Harris, II. 49.
 Harris, II. 62. This introduction is transposed
from Harris, who
places it at the end instead of the beginning of his summary.—E.
Improvements made in the colony of Hispaniola by Nicholas de Obando, and the great value of Gold produced in that Island during his Government.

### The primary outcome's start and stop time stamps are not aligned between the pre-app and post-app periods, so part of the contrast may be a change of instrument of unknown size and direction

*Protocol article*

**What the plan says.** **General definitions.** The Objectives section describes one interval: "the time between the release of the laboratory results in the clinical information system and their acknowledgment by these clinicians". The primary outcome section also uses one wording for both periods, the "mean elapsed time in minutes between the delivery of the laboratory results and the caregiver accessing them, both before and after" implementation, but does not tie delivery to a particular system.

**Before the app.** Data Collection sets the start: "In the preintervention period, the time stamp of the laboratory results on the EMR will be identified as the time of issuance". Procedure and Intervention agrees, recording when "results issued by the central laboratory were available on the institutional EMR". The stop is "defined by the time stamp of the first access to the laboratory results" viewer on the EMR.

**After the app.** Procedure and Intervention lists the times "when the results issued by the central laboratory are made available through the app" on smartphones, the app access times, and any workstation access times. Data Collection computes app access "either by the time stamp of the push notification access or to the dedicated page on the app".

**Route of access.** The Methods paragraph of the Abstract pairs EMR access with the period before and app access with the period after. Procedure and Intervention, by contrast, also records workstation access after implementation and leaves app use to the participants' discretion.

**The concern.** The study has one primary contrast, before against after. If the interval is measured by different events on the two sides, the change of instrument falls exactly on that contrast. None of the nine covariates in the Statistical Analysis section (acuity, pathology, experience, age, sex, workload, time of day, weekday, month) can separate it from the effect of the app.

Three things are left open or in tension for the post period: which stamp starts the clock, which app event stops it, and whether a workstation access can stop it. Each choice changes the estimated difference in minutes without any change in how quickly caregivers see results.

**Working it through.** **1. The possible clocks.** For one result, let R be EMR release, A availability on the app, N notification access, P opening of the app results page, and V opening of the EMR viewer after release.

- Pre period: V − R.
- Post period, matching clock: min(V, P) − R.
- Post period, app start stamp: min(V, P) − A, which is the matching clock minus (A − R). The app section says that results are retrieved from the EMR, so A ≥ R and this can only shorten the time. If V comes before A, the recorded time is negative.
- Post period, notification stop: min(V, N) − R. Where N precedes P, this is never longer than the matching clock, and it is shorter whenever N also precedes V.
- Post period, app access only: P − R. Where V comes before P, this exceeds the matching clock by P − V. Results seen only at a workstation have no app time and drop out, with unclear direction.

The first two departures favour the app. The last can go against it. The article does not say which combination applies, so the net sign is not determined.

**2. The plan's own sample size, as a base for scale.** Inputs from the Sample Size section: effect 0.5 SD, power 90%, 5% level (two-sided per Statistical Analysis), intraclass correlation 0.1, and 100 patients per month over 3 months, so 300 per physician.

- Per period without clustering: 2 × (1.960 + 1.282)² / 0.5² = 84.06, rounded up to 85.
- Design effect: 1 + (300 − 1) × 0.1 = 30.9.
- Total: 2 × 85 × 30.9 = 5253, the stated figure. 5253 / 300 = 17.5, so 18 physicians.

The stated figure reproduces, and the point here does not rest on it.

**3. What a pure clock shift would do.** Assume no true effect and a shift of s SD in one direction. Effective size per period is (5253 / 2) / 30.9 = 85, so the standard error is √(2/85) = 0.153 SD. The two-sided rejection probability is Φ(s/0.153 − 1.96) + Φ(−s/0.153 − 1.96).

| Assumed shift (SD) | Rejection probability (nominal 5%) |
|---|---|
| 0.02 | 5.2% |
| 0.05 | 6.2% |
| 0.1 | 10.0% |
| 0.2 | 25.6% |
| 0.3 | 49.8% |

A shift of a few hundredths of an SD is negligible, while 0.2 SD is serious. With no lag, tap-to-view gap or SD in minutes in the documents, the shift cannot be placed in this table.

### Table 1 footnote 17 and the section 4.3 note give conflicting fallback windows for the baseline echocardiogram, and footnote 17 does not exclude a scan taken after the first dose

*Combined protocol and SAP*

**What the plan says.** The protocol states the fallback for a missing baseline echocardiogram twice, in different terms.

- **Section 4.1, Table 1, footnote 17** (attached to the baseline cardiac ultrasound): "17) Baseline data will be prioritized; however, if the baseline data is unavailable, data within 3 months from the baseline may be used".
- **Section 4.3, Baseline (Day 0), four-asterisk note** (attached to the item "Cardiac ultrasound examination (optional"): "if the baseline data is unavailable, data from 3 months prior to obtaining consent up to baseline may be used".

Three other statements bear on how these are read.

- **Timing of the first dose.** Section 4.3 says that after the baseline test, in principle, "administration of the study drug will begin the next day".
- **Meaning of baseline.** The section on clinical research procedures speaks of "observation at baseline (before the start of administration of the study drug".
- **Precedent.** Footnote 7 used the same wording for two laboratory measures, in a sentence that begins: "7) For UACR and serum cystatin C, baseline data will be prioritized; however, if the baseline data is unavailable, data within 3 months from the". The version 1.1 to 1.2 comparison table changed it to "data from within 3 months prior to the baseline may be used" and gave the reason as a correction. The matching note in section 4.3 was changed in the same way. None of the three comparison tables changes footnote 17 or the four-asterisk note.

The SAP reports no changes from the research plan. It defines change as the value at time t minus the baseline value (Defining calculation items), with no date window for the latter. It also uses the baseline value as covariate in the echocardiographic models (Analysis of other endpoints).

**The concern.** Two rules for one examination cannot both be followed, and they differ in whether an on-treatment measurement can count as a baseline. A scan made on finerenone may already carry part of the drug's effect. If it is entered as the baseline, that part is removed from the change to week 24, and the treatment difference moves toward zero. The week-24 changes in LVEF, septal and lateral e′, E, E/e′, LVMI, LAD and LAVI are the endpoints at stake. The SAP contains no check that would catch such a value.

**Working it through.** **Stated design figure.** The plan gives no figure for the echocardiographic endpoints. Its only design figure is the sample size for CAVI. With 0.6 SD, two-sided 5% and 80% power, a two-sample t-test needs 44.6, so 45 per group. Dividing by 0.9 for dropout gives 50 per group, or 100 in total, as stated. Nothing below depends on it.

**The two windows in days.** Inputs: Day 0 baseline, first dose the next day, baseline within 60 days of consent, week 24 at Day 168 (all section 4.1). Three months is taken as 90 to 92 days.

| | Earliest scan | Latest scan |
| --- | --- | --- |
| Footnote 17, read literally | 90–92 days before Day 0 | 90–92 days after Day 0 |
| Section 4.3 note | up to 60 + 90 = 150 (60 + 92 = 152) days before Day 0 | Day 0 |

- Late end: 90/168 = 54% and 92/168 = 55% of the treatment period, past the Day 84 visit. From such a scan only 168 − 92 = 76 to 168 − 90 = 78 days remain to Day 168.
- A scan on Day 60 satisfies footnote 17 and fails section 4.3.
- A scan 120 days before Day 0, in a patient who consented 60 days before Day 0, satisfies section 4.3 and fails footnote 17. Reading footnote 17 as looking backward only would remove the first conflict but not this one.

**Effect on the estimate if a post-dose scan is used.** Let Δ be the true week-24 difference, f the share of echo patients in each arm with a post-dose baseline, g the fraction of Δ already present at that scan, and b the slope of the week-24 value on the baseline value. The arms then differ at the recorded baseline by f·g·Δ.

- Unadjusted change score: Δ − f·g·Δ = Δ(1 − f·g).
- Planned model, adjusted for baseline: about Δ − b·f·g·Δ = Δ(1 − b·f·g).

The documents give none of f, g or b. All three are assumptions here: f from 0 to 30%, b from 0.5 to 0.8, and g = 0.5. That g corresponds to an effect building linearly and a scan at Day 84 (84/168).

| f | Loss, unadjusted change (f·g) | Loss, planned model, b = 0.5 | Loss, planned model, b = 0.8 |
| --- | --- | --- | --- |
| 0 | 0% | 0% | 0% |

It is natural to begin this chapter with some account of the progress of the Spaniards in Hispaniola after the settlement of a regular government, by which the value of the discovery became apparent; as owing to the great wealth derived from this colony at the first, the Spaniards were excited to continue their discoveries. This source of wealth has been long dried up, and we now hear nothing whatever of the gold of Hispaniola; which yielded more in proportion at its first discovery than even Peru has done since. The early prosperity of Hispaniola was in a great measure owing to the care and judicious industry of Nicolas Obando, who, in the first place, employed a skilful pilot to sail round the whole inland, and describe its coast and harbors, and afterwards took much pains to examine and survey all the provinces of the island. A mine of excellent copper was discovered in his time near the town of Puerto Real, but after a great deal of money had been expended on the adventure, its produce was found inadequate to the expence. The 300 Spaniards who inhabited the island at the first coming of Obando, lived in a very disorderly manner, and had taken to themselves the most beautiful native women of the island, and of the highest families, whom they kept as mistresses, though the parents of these women considered them as married. This lewdness gave great offence to the Franciscan friars, who made representations to the governor to remedy the evil.